Federal Aviation Administration officials said the Aero Commander 500 cargo plane took off from Midway. The plane was originally headed to Chicago Executive Airport in Wheeling, but the pilot had amended his flight plan to head to Ohio State University Airport in Columbus.
PHOTOS: Small plane crashes into SW Side home after Midway takeoff
Shortly after takeoff, the pilot radioed Midway tower, reporting engine trouble.
"So I'd like to come back and land. I'm having trouble with the left engine," the pilot said, according to Live ATC.
Midway cleared him immediately for return, and a minute later the pilot acknowledged he would maneuver for runway 31 center - the last time he would communicate with Midway tower.
The plane crashed about a quarter-mile from its runway while trying to return to the airport. The pilot was found dead in the wreckage and has been identified, the medical examiner said.
"My understanding is the pilot advised air traffic control that he had some type of engine problem and he was attempting to return to the airport when he lost control of the aircraft and crashed," Tim Sorenson, air safety investigator, member of National Transportation Safety Board, said.
The twin-engine plane crashed into a two-story bungalow in the 6500-block of South Knox Avenue around 2:45 a.m. The plane crashed through the front of the building, through the living and dining rooms and into the basement, fire officials said. The elderly couple inside were not injured.
"They were in a bedroom next to the living room, and most of the plane is in the living room," said Chief Michael Fox, Chicago Fire Department. "The wreckage from them was about eight inches away from them."
The aircraft was wedged between two houses, facing nose down into the couple's house while the plane's body rested on the roof of the home next door.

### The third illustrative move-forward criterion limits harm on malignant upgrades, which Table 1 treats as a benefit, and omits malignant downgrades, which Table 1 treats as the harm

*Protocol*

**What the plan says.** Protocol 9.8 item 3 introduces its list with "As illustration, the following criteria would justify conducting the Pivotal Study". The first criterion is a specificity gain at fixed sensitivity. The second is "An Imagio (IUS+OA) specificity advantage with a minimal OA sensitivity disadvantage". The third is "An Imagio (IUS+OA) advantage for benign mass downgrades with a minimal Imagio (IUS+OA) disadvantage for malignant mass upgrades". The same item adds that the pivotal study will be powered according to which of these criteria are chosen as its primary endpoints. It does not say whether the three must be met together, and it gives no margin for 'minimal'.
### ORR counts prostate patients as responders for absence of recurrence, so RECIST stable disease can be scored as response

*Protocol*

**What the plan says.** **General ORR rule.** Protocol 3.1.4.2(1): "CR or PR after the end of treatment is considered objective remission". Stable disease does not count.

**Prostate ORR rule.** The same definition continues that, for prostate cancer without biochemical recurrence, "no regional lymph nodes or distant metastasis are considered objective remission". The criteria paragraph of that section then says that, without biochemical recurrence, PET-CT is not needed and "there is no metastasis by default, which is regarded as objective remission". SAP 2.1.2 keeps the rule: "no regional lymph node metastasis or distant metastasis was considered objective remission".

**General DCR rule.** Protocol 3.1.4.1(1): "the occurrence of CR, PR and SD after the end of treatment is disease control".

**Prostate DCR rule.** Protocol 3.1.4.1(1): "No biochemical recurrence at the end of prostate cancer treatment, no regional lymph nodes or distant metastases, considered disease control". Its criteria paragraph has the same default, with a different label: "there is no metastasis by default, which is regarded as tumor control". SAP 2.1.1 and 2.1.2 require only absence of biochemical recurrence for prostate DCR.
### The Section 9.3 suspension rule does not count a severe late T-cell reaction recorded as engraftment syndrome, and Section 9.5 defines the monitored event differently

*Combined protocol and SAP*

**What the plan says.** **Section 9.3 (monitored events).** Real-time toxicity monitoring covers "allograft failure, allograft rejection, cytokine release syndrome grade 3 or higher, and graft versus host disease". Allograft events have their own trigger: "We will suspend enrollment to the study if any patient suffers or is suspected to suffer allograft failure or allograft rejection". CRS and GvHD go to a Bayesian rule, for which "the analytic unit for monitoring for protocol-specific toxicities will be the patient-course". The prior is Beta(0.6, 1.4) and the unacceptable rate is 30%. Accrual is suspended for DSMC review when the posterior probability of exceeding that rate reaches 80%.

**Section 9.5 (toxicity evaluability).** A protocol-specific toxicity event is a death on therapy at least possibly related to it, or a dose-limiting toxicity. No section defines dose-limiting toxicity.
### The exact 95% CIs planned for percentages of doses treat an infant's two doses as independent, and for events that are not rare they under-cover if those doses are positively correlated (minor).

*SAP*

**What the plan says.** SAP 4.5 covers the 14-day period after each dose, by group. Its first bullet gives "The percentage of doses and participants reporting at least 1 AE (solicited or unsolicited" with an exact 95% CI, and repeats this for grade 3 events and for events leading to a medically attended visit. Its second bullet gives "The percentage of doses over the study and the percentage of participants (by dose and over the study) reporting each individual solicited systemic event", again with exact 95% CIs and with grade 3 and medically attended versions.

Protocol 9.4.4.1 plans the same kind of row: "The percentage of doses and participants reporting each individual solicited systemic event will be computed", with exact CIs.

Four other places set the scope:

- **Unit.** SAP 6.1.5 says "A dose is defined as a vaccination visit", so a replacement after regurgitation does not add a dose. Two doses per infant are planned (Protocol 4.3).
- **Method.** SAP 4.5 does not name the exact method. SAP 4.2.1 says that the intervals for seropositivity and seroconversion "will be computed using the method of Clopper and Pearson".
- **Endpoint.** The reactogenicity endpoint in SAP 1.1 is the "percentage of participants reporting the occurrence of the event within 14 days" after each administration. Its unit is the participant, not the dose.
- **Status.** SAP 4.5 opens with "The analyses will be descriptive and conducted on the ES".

A neighbor helped Roberta Rolinskas, 84, get out of her home. "I walked to the back of the yard, I jumped the fence. I opened the back door of the kitchen and I took (the woman) outside," neighbor Luz Cazares said. She said police rescued Rolinskas' husband, Raymond.
Both were able to walk away. Their son, Rick Rolinskas, said his parents both have Alzheimer's and that they are now staying with a neighbor across the street.
"They're OK. A little confused as you might, you know, think. Thank God they were in the back bedroom. They got out safe. The neighbors are real nice," Rick Rolinskas said.
"They didn't hear anything. They didn't even really know what happened. They couldn't see anything, so they didn't know what happened," Brett Rolinskas, grandson, said.
Fire officials said there was no fire or explosion, but they doused the wreckage in foam due to the fuel leak. The Chicago Water Reclamation District is looking into a possible jet fuel spill because there is concern about fuel in the water system.
The FAA and NTSB are investigating. The wreckage was delicately removed from the house Tuesday, placed on a flatbed truck and taken to a secure location where investigators will try to determine what went wrong.